ing granules for 60 min. The unsaponifi able fraction was
extracted three times with 10 mL of petroleum ether; the ex-
tracts were combined and washed three times with 10 mL
of neutral ethanol/water (1:1 v/v), and then dried overnight
with anhydrous sodium sulphate. The extract was evapo-
rated in a rotary evaporator at 25°C under reduced pres-
sure, and then the solvent was completely evaporated under
a nitrogen atmosphere and reconstituted with hexane for
injection into GC-MS.
GC-MS conditions for sterol analysis
The GC-MS analysis of sterol was performed with an
Agilent GC-MS system as described in the above section.
A capillary column HP-5MS (5% phenyl methylsiloxane)
with dimensions of 30 m x 0.25 mm i.d x 0.25 micron fi lm
thickness (Agilent Technologies, Palo Alto, CA, USA) was
used. The sample was injected at the injector temperature
of 280°C. The initial temperature of 150°C was ramped
to 250°C at 15°C / min and maintained for 2 min, raised
to 310°C at the rate of 15°C /min, and kept at 310°C for
10 min. The split ratio was 1:50, and helium was used as
a carrier gas with a fl ow rate of 1.2 mL/min. Peaks were
identifi ed and authenticated using their MS spectra com-
pared to those from the Agilent 1036A (NIST molecular
RESULTS AND DISCUSSION
Ber fruit analysis
Total phenolic and antioxidant activity of ber extracts
Total phenolic compounds and antioxidant activity were
assayed by FC-reagent and a DPPH free radical scavenging
assay procedure. The ber fruit contains 12.8 mg/g phenolic
compounds as gallic acid equivalents and 0.5 μmol/g antioxi-
dant activity as quercetin equivalents.
4 A.A. Memon et al.
Phenolic compounds extracted and identifi ed in ber samples
A standard mixture of ten phenolic acids (gallic acid,
vanillic acid, m-coumaric acid, ferrulic acid, protocatechuic
acid, p-hydroxybenzoic acid, chlorogenic acid, caffeic acid, p-
coumaric acid, and o-coumaric acid), nine fl avonoids (myrici-
tin, rutin, morin, diosmin, quercetin, naringenin, kaempferol,
chrysin, and 5-hydroxyfl avone), and three catechins (catechin
hydrate, epigallocatechingallate, and epicatechin) were used
to optimize separation conditions on a C-18 Thermo gold
column with a fl ow rate of 0.7 mL/min.
Various mobile phase compositions using methanol (B)
and 0.1% formic acid (A) were tried to separate all com-
pounds mentioned above in single run. The gradient pro-
gramming of 0–22.5 min 10–28% B, 22.5–28.8 min 28–30%
B, 28.8–60 min 30% B, 60–90 min 30–70% B, 90–100 min
70–10% B was found to separate most of the compounds but
o-coumaric acid and myricetin could not be separated with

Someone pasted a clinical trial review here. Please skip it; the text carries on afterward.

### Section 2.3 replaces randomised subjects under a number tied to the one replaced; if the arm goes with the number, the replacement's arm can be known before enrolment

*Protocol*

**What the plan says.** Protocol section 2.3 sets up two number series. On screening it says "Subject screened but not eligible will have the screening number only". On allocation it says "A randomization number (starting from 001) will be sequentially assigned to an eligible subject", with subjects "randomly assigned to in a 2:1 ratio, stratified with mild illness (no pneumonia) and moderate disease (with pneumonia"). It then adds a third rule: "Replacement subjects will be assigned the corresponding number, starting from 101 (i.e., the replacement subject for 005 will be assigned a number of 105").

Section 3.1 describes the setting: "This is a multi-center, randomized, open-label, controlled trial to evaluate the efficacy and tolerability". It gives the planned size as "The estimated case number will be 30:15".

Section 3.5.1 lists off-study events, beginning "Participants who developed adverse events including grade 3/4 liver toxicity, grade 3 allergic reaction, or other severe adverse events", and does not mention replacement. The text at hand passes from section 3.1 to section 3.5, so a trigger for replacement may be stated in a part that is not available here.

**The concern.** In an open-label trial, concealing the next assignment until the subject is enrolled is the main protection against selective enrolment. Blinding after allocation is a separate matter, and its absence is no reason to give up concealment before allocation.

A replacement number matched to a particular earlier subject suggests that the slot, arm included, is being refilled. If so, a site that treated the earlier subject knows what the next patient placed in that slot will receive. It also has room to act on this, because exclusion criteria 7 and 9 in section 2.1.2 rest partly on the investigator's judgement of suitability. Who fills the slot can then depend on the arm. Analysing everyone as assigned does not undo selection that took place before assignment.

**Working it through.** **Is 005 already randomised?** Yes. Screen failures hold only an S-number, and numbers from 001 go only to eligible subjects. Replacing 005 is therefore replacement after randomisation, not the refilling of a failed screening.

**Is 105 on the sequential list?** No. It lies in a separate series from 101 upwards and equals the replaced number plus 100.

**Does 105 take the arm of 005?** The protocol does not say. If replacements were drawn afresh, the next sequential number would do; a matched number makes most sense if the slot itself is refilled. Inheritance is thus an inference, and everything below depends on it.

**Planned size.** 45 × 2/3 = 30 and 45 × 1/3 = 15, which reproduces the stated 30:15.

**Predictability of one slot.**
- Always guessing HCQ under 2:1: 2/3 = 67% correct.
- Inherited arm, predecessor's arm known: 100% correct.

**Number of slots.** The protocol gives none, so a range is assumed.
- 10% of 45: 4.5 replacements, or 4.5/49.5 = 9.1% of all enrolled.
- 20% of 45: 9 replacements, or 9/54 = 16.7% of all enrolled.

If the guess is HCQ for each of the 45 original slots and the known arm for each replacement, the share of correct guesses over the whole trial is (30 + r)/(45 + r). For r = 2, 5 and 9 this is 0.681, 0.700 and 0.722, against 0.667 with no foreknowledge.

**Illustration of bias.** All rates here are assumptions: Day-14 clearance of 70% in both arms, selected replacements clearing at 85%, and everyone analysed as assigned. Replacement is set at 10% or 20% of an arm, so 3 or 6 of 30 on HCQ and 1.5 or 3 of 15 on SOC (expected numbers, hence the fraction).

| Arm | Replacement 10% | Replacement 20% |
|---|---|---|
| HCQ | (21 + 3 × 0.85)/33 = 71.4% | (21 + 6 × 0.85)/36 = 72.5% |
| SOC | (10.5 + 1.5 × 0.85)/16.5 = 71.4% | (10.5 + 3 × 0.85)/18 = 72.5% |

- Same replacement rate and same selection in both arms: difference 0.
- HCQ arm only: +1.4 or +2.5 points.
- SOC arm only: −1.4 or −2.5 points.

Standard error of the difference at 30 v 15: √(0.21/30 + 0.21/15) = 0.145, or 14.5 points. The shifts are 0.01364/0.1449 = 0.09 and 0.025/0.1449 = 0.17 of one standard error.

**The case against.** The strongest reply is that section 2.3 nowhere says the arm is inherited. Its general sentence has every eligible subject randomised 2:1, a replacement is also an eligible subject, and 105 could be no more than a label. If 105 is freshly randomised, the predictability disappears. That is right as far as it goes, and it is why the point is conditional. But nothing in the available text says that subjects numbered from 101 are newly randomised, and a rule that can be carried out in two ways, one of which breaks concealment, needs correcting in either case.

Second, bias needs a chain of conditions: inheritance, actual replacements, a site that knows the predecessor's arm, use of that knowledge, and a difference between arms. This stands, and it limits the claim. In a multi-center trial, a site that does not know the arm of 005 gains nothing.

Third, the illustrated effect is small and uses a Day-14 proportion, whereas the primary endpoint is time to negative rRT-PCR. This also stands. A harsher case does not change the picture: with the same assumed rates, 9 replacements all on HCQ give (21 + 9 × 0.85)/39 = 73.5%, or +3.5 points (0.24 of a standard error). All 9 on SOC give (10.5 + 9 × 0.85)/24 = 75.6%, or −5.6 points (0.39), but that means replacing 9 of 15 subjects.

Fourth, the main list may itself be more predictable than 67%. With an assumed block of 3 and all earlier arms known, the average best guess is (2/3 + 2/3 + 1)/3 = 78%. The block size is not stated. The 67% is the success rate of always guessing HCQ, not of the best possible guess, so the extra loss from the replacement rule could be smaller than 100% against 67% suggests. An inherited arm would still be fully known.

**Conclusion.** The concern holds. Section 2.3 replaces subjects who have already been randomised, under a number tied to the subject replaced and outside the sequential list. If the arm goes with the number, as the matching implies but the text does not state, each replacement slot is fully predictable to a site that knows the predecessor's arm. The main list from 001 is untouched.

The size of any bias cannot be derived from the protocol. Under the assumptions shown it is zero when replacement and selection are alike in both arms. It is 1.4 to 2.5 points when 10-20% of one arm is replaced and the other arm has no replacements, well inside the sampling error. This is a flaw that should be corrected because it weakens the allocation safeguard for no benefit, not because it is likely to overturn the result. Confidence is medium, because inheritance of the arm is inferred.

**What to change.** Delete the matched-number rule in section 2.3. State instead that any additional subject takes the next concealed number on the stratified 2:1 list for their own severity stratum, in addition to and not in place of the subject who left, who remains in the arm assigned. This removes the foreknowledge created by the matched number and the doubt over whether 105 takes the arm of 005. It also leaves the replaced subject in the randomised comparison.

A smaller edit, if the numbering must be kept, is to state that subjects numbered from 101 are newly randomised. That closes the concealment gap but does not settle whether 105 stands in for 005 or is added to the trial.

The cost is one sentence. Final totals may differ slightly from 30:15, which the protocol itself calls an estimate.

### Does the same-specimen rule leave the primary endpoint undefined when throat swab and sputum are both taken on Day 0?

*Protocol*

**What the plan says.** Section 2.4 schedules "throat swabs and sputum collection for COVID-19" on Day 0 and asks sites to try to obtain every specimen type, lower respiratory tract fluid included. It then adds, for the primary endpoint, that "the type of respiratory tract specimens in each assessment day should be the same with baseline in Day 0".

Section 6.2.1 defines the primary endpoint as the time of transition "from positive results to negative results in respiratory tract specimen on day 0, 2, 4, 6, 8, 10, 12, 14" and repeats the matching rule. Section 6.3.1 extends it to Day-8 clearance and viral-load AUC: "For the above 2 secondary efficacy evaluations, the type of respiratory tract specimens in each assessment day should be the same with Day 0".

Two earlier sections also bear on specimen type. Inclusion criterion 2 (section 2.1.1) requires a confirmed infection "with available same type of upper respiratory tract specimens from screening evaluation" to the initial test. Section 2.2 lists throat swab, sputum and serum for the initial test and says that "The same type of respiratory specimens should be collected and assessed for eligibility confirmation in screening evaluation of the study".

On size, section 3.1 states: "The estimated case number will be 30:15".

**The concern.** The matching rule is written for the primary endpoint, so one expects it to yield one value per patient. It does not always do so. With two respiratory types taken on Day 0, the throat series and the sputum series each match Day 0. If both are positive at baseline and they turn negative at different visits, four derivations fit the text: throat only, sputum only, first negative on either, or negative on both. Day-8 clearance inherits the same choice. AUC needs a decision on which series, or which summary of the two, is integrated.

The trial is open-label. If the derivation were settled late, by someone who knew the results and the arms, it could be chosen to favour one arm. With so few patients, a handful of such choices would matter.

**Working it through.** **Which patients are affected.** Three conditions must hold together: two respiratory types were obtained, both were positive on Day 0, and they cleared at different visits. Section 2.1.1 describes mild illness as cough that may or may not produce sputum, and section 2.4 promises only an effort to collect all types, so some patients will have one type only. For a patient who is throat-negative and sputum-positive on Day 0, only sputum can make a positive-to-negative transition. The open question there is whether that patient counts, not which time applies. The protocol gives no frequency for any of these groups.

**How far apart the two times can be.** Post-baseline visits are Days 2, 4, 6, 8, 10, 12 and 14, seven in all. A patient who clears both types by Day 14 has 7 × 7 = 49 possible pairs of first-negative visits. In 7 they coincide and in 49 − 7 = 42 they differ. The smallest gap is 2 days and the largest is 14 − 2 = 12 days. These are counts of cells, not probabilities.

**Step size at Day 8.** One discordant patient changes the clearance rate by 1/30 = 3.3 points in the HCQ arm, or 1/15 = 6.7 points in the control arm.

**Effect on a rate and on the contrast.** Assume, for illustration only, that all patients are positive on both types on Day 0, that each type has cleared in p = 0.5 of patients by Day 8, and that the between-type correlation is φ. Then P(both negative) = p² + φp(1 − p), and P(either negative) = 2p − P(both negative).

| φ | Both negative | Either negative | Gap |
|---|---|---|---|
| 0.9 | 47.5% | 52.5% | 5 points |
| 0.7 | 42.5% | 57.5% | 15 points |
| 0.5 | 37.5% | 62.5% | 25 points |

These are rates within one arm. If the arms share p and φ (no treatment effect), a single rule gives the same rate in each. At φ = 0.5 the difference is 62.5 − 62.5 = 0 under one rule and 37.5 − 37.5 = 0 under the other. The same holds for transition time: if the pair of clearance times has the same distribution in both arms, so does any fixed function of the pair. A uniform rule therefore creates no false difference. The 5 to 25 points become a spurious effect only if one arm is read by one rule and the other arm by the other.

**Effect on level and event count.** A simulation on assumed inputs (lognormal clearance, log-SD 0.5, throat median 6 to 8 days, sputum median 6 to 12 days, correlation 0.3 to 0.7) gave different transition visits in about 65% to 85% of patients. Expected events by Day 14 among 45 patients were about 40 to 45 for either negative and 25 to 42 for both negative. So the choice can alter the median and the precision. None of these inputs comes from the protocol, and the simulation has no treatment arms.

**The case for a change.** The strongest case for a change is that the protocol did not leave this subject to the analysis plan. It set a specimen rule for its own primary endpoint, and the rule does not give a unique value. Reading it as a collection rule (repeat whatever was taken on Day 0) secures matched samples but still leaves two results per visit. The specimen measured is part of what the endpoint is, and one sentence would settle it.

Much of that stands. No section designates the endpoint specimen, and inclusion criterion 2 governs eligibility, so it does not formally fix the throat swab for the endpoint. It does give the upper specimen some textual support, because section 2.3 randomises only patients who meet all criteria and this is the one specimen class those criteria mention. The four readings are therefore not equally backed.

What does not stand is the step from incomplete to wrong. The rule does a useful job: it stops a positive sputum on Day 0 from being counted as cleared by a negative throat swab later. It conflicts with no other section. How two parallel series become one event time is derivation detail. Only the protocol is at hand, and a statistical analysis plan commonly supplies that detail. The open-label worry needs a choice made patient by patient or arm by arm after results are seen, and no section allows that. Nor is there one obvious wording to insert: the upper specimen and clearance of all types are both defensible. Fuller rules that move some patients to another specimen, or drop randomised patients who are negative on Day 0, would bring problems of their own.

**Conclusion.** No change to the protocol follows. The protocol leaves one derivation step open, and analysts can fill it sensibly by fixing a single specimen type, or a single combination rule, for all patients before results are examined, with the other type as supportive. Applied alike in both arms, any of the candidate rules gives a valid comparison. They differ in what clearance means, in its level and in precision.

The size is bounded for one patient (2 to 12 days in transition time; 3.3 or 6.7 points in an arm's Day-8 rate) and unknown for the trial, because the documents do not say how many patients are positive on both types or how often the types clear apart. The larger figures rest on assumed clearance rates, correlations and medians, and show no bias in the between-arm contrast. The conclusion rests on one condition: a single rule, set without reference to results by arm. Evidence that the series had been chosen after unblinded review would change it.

severe overlapping. To increase the retention of myricetin
which is relatively hydrophobic, reverse-gradient was em-
ployed after 32 min followed by forward gradient to reduce
the overall run time. Using forward-reverse-forward gradient
system, the best resolution was achieved with a mobile phase
composed of A (0.1% aqueous formic acid) and B (methanol)
and a gradient elution of 5%-25% B for 10 min, 28–32% B
from 10–23 min, 32–25% B from 23–35 min, 25–48% B from
35–50 min, and 48–70% B from 50–90 min. Figure 1 shows
the resolved peaks of all standards included in the study with
coelution of epigallocatechingallate and caffeic acid. These
two compounds could be discriminated by their UV spectral
characteristics. The names of the compounds with their reten-
tion times are given in Table 1.
The identifi cation of phenolic compounds from the ber
sample was based on the comparison of retention times
and UV spectra (Table 2). The quantifi cation of p-hydroxy-
benzoic acid, p and o-coumaric acid, vanillin, ferulic acid
TABLE 1. Retention time and UV spectral characteristics of selected phe-
nolic standards separated by HPLC analysis using diode-array detection.
Gallic acid 271, 227
Catechin hydrate14.3234, 279
Protocatechuic acid 15.8259, 294, 222
p-Hydroxybenzoic acid 15.8255
Chlorogenic acid16.2324, 241
Epicatechin 16.4 234, 278
Caffeic acid 17.4306, 222
Epicatechingallate 18.4276, 233
Vanillin 19.6281, 308, 230
p-Coumaric acid22.2 309, 234
Ferrullic acid 24.1323, 240
m-Coumaric acid26.8278, 233
Rutin 29.3256, 354
o-Coumaric acid32.9277, 324, 233
Kaempferol60.2 366, 265
Chrysin74.6 267, 314
5-Hydroxyfl avone 85.5275, 239
FIGURE 1. A HPLC chromatogram showing separation of twenty two
standard phenolic compounds.
FIGURE 2. A typical HPLC chromatogram of phenolic compounds ex-
tracted by ultrasonic irradiation from ber fruit.
Phenolic Compounds and Seed Oil Composition of Ziziphus mauritiana L. Fruit
and naringenin was achieved by calibration with purifi ed
standards (Table 2). Vanillin (773 µg/g dry matter basis
(DMB)) and p-coumaric acid (699 µg/g DMB) were the two
abundant phenolic compounds extracted from the ber sample
with ultrasonication. The yield of the other fl avonoids varied
between 20 and 621 µg/g DMB. The compounds eluting at
retention time 9.47 and 12.07 were tentatively identifi ed as
naringenin glycoside and a protocatechuic acid isomer based
on their UV spectral resemblances (Figure 2). In current study
o-coumaric acid, naringenin glycoside and naringenin were
additionally identifi ed as compared to a previous study [Mu-